2: Using automation to respond to users who engage with your content.

Verdict: Perfectly Fine.

This one is actually specifically mentioned as a valid use case for automation in Twitter’s general automation rules. The idea is that when someone engages with your content, you use an auto-responder to respond appropriately.

Now, even if Twitter allows this, I caution you about it. It’s pretty tricky to make sure you’re getting the right sentiment from the posts you’re responding to automatically. You don’t want to just post a “thanks!” response to any comment, because then you’ll be thanking people for negative reviews, insults, and irrelevant comments.

Automation in terms of auto-responders is best used with a customer service account rather than a general brand account. You can also use specific auto-response engines to set up sentiment- or keyword-based responses. If you’re really feeling adventurous, you can use some of the more advanced features to solve basic customer service questions without needing a representative to step in.

3: Using automation to respond to users via direct message.

Verdict: Perfectly Fine.

This is another use case Twitter provides, and it’s actually one they’ve been experimenting with making more viable. Twitter has been playing with various uses for chatbots, which are semi-AI engines that can help provide customer service, conversations, or just specific customized advertising for users. They are available to respond via direct message, via tweet, or even through ads, which you can see here.

DM Automation Example

You also have tertiary uses, like the guy who fed an AI a ton of stories, anecdotes, and data about his father before that father died. The result was a bot that can hold conversations and feels a lot like talking to his dad. This was done via Facebook Messenger, but something similar would be no problem with Twitter.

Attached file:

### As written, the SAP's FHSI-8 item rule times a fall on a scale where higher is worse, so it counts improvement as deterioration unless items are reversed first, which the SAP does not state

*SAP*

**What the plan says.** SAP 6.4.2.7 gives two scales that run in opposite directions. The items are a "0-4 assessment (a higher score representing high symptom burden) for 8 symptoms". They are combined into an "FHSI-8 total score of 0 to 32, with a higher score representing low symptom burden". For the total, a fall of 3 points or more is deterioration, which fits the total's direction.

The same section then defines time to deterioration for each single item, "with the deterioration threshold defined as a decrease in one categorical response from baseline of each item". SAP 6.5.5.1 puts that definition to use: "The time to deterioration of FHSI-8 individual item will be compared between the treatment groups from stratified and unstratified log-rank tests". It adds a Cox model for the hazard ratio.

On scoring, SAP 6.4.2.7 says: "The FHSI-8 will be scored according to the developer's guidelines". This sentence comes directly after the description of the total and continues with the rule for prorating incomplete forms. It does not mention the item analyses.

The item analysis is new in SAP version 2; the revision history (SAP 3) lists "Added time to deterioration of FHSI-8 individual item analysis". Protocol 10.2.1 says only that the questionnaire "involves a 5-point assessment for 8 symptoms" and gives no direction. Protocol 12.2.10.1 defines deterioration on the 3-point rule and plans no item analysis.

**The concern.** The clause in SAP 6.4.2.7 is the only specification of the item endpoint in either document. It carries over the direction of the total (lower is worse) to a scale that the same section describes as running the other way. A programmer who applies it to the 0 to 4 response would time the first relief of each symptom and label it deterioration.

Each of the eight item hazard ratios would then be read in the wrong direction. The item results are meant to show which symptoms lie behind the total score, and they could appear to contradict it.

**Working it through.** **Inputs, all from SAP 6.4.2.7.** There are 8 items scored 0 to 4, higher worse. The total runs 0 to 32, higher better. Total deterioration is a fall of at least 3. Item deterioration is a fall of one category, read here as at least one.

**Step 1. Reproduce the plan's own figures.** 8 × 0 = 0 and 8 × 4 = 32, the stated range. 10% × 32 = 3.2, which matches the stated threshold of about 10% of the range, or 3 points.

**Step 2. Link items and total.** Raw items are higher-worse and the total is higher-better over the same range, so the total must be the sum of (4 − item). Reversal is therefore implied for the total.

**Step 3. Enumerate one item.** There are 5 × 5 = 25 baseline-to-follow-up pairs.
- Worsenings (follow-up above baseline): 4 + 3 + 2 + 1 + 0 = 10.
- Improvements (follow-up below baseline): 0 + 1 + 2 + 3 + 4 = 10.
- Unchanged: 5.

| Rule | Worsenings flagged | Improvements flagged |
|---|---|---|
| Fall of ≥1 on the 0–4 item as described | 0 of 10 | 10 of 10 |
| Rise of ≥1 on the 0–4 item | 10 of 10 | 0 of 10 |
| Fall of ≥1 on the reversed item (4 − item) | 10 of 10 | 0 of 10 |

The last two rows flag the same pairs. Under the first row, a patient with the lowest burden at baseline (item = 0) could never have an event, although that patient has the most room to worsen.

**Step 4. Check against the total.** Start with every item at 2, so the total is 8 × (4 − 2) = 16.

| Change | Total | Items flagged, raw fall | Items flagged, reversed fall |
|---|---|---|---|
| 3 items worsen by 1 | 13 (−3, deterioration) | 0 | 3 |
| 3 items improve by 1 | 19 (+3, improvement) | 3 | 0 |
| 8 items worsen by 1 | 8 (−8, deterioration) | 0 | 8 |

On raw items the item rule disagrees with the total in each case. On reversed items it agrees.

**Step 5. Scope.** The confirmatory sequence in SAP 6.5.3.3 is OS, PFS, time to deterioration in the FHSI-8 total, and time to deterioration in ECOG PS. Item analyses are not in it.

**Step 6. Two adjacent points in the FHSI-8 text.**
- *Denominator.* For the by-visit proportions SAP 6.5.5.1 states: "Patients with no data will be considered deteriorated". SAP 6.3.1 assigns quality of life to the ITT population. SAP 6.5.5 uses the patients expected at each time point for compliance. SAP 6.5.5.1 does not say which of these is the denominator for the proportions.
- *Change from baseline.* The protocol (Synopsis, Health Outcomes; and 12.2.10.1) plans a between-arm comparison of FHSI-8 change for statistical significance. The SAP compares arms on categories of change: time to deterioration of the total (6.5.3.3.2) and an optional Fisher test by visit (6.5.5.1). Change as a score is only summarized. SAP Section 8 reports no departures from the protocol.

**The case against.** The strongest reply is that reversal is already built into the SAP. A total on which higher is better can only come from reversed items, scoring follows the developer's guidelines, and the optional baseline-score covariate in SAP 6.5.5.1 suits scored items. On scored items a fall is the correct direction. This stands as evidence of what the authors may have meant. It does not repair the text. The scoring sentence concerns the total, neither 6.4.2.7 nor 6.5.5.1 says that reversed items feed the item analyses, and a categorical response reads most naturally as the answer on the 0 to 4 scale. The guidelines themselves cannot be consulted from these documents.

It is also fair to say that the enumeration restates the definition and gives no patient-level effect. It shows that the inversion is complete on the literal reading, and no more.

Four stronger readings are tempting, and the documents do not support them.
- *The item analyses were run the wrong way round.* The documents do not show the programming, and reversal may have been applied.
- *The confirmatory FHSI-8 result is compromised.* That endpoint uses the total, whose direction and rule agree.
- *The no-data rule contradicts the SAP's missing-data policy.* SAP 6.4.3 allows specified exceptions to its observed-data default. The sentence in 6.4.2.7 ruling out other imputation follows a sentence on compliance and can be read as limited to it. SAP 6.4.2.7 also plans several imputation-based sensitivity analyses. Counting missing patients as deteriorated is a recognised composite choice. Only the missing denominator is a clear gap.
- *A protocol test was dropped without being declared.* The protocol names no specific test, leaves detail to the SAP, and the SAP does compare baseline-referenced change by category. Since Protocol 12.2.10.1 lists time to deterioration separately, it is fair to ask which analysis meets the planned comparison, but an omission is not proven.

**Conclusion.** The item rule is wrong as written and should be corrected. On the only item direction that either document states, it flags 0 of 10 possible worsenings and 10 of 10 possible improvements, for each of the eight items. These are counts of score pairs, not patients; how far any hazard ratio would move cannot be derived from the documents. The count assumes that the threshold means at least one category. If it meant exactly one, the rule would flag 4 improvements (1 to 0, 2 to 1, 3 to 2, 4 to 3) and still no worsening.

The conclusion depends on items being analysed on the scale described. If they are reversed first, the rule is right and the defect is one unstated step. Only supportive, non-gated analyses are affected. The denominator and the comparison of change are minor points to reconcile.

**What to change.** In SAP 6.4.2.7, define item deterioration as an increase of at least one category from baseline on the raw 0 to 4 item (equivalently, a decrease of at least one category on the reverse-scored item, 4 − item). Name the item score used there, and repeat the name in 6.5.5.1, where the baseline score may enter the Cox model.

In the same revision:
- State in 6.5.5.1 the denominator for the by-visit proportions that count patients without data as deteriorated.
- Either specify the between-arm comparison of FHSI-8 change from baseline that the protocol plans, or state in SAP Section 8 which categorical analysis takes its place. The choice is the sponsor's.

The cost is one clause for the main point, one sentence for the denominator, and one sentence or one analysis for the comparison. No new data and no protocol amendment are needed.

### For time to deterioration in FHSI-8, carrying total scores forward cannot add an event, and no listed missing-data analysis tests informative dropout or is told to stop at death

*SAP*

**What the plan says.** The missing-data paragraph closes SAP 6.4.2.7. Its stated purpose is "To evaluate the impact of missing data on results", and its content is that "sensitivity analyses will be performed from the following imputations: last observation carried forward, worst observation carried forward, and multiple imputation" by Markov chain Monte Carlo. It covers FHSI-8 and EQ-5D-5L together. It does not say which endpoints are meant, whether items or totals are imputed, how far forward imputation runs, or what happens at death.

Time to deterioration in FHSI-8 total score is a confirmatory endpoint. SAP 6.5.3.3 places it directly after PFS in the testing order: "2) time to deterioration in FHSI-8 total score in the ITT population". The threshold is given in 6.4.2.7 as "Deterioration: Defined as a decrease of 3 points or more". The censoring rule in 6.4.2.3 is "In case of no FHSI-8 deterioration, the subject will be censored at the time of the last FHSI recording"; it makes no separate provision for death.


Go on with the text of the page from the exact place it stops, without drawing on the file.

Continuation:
4: Using automation to provide a helpful service to your followers.

Verdict: Perfectly Fine.

There’s a caveat to the verdict here; the service you provide must remain useful for as long as you’re providing it. If you’re providing an automated service that is not beneficial to your users or that has a poor usability rating, you might find your automation access revoked.

One example of this kind of beneficial automation that I heard about was an airline that was fed flight information. Customers could ping the Twitter account with flight information, and the bot would look up whether or not the flight had delays, what the flight time was, and other useful information. It would deliver that information to the user, helping them plan and make sure their flights weren’t delayed or cancelled. Despite being completely automated, it’s the kind of interaction Twitter is very happy to support.

5: Using automation for a gimmick that runs automatically.

Verdict: A Little Sketchy.

Whether or not this one is fine depends entirely on the gimmick. The general Twitter automation rules – linked above – can help you figure this out. Anything that, for example, broadcasts profanity, spams users, or shares adult content would be against the rules and would be suspended. However, some gimmick accounts are perfectly valid. One such account is the “fuck every word” account that just goes through a dictionary and, a couple times an hour, posts a new tweet with the word and the profanity before it. You can see it here.

Yes, I know that I just said profanity can get the account suspended, and that’s very true. The difference here is that there’s no maliciousness and no targeting behind this account. Sure, some word choices can be coincidentally dangerous or offensive, but it’s very clearly done for the sake of completeness, not out of a direct attack. It’s also not broadcasting TO anyone, no tagging, no hashtags, no DMs. It’s just a word list.

This falls under section B1 in the automation rules. “Provided you comply with all other rules, you may post automated Tweets for entertainment, informational, or novelty purposes.”

6: Using automation to send messages to users unsolicited.